South Korean diplomacy’s ‘national dignity’ in tatters over Taiwan remarks: Global Times editorial

April 23, 2023 —

South Korea’s series of diplomatic actions in the past two days after the country’s president Yoon Suk-yeol made inappropriate remarks on the Taiwan question have left the Chinese people more confused than indignant. “The Taiwan question is purely an internal affair at the core of China’s core interests. Its resolution is a matter for the Chinese, who do not need to be told what should or should not be done.” How did these powerful words from a Chinese Foreign Ministry spokesperson, repeated many times, become “unspeakable” and “a serious diplomatic discourtesy that calls into question China’s national integrity” to the South Korean side?

Instead of explaining or apologizing to Beijing for Seoul’s interference in the Taiwan question, the South Korean Foreign Ministry summoned the Chinese ambassador as a “strong protest” and raised the issue to the level of “national integrity.” Who is being rude and unreasonable? This is not the way how the thief cries “thief” if Seoul wants to play this trick. Some Chinese netizens wonder if Seoul’s reaction was so strong because the South Korean side had translated the Chinese side’s words wrongly and misunderstood them, but this possibility is quite low. The problem highly likely lies in South Korean diplomacy.

Chinese State Councilor and Foreign Minister Qin Gang stressed at the Lanting Forum on Friday that “Those who play with fire on Taiwan will eventually get themselves burned.” This principled statement did not name anyone, but was immediately picked by the South Korean Foreign Ministry, which even expressed its hope that China would be “careful with its words and deeds.” The fact that the South Korean side is so sensitive and agitated only shows that it has a guilty conscience and does, in fact, see itself as one of “those who play with fire on Taiwan.” There is a simple and clear criterion for judging the object of a warning without naming it: It is said to those who will respond to it.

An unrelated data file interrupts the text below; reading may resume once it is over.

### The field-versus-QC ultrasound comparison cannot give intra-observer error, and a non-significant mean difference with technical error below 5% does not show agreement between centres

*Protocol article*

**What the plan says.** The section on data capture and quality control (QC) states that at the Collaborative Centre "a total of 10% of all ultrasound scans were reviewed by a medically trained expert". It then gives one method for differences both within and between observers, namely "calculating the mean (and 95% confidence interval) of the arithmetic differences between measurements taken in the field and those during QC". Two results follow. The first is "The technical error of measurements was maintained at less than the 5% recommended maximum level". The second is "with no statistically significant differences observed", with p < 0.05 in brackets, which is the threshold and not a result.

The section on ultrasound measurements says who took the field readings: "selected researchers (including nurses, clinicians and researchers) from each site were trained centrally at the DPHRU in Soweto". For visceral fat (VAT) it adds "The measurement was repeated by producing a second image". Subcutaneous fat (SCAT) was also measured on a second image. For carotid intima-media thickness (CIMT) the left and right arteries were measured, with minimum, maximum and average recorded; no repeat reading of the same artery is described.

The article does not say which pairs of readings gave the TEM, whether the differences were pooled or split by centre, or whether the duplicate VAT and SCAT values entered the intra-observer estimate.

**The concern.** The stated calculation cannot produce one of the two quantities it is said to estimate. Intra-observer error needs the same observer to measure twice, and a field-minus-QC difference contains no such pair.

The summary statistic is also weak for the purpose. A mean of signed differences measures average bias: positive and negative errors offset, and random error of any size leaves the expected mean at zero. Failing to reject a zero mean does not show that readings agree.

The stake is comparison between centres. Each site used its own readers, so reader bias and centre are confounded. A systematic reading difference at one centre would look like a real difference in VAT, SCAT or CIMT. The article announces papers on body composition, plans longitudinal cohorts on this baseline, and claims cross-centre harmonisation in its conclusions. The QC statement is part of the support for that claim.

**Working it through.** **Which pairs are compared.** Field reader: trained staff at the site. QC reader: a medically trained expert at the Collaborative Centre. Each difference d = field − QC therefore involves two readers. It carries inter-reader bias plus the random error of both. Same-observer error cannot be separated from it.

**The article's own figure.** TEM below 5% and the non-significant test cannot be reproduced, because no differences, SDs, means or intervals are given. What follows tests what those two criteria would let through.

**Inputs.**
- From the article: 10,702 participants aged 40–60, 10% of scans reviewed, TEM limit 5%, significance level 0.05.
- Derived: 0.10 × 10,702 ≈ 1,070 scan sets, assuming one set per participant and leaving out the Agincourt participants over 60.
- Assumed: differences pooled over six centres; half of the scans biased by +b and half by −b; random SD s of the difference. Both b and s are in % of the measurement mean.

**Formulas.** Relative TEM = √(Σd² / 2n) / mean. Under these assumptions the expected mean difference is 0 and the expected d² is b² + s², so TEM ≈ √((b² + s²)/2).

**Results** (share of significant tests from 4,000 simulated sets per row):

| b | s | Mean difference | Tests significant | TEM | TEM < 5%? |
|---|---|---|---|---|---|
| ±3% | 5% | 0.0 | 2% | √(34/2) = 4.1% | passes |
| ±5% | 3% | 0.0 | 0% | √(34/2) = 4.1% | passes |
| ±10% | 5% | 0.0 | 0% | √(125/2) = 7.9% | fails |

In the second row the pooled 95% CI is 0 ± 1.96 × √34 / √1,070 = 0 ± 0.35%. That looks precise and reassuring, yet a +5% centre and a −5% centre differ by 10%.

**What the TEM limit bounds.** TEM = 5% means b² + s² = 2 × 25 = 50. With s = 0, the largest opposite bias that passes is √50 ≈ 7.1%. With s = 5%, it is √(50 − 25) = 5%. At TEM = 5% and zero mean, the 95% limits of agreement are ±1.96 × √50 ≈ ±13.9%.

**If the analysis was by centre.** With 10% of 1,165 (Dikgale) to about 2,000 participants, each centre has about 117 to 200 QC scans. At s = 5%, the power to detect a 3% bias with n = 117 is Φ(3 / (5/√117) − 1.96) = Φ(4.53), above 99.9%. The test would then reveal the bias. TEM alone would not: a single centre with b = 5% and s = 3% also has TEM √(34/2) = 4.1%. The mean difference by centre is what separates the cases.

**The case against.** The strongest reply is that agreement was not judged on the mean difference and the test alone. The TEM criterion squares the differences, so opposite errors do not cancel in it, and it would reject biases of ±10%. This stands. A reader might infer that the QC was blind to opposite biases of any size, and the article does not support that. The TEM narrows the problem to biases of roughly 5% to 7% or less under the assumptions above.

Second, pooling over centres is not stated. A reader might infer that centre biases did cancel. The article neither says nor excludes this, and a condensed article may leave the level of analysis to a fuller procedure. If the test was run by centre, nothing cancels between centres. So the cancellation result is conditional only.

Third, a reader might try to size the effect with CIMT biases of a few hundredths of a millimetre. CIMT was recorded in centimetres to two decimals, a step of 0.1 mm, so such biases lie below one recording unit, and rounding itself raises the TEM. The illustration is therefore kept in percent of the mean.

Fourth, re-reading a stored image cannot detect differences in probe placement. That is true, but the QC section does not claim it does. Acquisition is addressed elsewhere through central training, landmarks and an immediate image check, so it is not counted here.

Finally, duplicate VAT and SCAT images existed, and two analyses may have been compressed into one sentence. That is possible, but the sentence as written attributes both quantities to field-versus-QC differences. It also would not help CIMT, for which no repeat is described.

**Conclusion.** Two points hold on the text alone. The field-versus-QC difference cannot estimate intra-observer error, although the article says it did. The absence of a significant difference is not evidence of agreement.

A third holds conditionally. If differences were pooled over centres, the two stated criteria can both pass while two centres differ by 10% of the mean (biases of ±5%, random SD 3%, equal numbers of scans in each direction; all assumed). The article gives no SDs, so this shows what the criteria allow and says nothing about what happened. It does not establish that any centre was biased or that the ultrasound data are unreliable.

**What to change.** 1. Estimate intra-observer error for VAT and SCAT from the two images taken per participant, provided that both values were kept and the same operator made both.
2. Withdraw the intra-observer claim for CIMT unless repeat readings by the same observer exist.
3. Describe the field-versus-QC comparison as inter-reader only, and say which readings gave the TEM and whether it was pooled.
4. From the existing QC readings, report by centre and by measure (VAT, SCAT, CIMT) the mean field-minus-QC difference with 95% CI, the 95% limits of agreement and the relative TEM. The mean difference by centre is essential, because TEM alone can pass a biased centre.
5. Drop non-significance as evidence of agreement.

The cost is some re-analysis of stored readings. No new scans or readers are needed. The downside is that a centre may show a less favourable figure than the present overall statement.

Going back to the starting point of this diplomatic spat, the South Korean leader’s comments on the Taiwan question in an interview with Western media were not only inappropriate but also seriously wrong to the ears of all Chinese people. This statement by the Yoon administration on the Taiwan question is the worst one by the South Korean side since the establishment of diplomatic relations between China and South Korea in 1992. Once again, the Taiwan question is purely an internal affair of China, not a so-called global issue. It is fundamentally different from the issue between North and South Korea and not comparable to it at all.

Anyone with some basic historical knowledge knows that North and South Korea became separate independent countries based on a series of international agreements during and after World War II, and both were admitted to the United Nations (UN). The island of Taiwan, on the other hand, was designated to be returned to China based on international agreements made during World War II, and the Chinese government at that time resumed its sovereignty over Taiwan. Although the two sides of the Taiwan Straits have not yet been reunified, their territories and sovereignty have not been divided, and Taiwan is still a part of China. More than 180 countries, including South Korea, recognize and support the one-China principle. Relevant documents of the UN clearly state that the UN considers Taiwan a province of China with no separate status. It is suggested that the diplomatic authorities of South Korea learn more history and accurately understand the one-China principle.

The South Korean leader made those remarks regarding Taiwan just before his upcoming trip to the US, which naturally led people to think that he was showing loyalty to Washington. Trying to please the US by offending and provoking China has resulted in some countries losing their integrity.

When the leaked US classified documents revealed that US intelligence agencies had illegally monitored the dialogue of South Korea’s top officials, why didn’t South Korea “strongly protest” this serious violation of rights but instead act like a meek kitten? When South Korea demanded that its consortia give compensation for forced labor by Japan during World War II, where was the “national integrity” that it always emphasizes? Does South Korea want to regain its lost “integrity” and diplomatic self-esteem in Washington by demonstrating strength against China? It seems that South Korean diplomacy needs to strengthen its learning of history and address its tendency of grovelling when facing the US.

China has shown real and even extra diplomatic respect to South Korea, and we hope South Korea can show some self-respect.

We initially thought that South Korea, which has suffered the painful memory of national division, could better understand China’s feelings and support its position on the Taiwan question. But we would have never thought that the South Korean side could have said such ignorant and malicious things about the Taiwan question, while acting like a punching bag and looking aggrieved. Had it not been for this incident, we would not have known how far South Korea’s misconceptions about the Taiwan question had gone. South Korean diplomacy needs to reflect deeply on this.

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